Our daily digest is a mid-day update on the stories we’re following in Texas politics today. Here’s what we’re watching:


1on1 with Gov. Abbott:

Gov. Abbott told our Karina Kling that “believe it or not,” he thinks a lot will be passed in the special session. The governor has opened up the call for lawmakers to tackle 20 items he chose. He thinks both chambers are moving at a good pace.

“If you look at the pace of both the House and the Senate, and they are moving very rapidly looks like. The members of both chambers are treating this seriously, very aggressively. I think they really want to take care of business,” Abbott said.

He also thinks things will be different this time around on vouchers because it focuses solely on special needs children.

When it comes to calling lawmakers back for extra innings, here’s what the Governor had to say:


“Listen, we’re just starting. Can’t be talking as if the game is over. No UT Longhorn starts thinking about what’s going to happen next season before this season even begins.”


Watch the full interview with Gov. Abbott, including his take on bathroom legislation, vouchers, school finance reform and his ‘list’ at 7pm.


School Finance Reform:

Gov. Abbott also added school finance and increases to retired teacher benefits to the call early this morning.

This is widely seen as a nod to the House, where school finance legislation passed during the regular session. That bill died after the Senate tacked on a school voucher provision for students with special needs.

Several lawmakers filed school finance bills once the expanded call was announced. The proposals aim to send more state money to Texas schools.

Education advocates say the Governor’s move to tackle these items during the special session sends the message that he’s serious about improving education in Texas and improving the lives of educators.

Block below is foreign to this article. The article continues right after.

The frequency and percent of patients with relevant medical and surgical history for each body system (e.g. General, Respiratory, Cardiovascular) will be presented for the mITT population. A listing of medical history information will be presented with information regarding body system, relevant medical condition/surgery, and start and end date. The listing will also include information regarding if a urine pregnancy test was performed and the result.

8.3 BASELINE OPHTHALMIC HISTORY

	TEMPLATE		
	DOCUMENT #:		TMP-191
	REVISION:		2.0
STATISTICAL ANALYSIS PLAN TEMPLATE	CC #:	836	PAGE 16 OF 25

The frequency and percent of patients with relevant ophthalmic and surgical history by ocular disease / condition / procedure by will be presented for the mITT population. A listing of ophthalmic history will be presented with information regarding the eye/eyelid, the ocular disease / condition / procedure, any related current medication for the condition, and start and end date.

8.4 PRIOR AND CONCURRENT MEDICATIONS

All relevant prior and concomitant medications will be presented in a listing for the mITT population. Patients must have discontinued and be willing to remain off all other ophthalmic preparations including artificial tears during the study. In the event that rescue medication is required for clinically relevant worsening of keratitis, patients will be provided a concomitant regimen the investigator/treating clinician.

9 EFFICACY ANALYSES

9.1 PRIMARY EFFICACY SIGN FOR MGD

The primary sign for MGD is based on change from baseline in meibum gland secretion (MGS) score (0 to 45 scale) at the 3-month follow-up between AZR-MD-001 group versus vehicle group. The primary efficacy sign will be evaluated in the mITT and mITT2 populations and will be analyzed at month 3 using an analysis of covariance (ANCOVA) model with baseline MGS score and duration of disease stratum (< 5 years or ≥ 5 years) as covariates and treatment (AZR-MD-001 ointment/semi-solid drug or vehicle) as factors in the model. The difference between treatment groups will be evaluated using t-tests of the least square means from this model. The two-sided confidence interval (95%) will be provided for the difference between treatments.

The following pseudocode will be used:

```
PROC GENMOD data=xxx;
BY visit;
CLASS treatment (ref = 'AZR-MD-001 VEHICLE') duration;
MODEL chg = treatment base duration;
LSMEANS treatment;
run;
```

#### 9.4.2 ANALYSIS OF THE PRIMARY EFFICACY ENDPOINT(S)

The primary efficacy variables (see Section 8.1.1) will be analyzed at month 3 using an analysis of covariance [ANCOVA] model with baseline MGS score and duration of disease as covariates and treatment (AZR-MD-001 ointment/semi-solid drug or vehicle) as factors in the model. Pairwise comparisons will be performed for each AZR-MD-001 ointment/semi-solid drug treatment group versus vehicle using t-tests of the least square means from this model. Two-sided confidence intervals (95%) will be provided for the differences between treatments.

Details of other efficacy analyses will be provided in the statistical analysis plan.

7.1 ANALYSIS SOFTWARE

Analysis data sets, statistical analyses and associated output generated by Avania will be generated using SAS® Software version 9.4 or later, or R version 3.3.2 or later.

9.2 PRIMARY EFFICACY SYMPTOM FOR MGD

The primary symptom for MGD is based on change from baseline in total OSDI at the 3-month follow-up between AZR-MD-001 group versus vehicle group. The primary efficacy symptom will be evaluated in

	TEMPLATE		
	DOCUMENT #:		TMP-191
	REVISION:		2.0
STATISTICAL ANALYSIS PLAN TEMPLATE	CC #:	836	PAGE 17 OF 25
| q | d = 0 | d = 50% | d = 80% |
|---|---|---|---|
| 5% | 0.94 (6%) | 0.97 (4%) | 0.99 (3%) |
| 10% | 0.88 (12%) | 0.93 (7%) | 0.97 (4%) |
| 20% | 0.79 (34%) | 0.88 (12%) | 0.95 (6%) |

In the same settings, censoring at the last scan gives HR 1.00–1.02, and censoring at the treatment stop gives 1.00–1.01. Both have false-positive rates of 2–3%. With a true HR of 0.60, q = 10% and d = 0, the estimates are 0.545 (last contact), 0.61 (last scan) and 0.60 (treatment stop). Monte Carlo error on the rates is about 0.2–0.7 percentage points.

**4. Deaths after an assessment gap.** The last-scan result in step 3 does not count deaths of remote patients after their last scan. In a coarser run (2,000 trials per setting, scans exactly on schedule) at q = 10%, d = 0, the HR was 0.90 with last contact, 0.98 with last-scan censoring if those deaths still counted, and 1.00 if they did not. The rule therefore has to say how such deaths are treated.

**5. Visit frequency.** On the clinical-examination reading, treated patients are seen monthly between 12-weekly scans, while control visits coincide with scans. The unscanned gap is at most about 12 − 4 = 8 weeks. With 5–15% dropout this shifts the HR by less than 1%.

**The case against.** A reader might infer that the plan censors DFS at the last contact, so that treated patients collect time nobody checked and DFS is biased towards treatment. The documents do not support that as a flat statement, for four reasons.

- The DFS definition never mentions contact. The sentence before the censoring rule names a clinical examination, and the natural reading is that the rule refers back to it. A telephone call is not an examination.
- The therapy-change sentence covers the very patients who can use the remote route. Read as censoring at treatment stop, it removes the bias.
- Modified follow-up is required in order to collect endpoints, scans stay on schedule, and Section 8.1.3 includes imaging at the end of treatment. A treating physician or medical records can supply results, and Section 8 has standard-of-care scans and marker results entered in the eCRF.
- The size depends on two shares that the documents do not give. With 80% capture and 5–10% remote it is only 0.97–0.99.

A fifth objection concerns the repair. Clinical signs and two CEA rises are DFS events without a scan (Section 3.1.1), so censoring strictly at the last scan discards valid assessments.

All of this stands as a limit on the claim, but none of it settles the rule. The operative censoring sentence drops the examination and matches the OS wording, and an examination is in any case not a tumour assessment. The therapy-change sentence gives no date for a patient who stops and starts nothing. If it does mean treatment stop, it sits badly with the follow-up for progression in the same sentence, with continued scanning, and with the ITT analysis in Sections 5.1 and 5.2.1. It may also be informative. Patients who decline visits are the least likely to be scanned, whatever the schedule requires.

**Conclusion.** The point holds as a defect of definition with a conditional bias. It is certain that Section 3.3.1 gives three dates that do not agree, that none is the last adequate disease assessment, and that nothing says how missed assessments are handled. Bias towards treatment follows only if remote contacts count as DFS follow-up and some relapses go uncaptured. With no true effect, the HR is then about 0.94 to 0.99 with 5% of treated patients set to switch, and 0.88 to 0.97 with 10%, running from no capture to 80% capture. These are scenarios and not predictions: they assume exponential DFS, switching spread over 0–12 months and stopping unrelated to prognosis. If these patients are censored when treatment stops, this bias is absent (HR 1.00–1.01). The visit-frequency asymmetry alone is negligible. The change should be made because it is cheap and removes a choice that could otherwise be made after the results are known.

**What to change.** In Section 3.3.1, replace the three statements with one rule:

They also say taking on school finance reform could be key to solving a separate item on the special session agenda.

“If lawmakers are serious about addressing rising local property taxes, school finance has to be the first place we look to fix that issue,” Mark Wiggins with the Association of Texas Professional Educators said.

Coming up at 7, hear from retired teachers on the possibility of increased benefits.


Abortion Rights Groups Sue Texas Again:

The state is once again being sued over abortion — one year after its loss at the nation’s highest court.

Planned Parenthood and other abortion rights groups filed a lawsuit today over a new ban on a common second-trimester abortion procedure…known as dilation and evacuation.

They’re asking a federal judge in Austin to block the new law — which goes into effect September first.

Similar laws are in effect in Mississippi and West Virginia — but have been blocked by court rulings in four other states.

The lawsuit comes one year after the US Supreme Court struck down Texas’ sweeping anti-abortion measures that prompted more than half of the states abortion clinics to close.


Property Tax Reform Panel:

Lawmakers are readying for another debate over property tax reforms during the special session. Specifically, whether to block cities and counties from raising the average tax rate above four percent unless voters agree to it.

Currently, it’s at 8 percent.

Our panel with the Texas Municipal League’s Bennett Sandlin and the Texas Public Policy Foundation’s Robert Henneke will discuss their opposition and support of such legislation.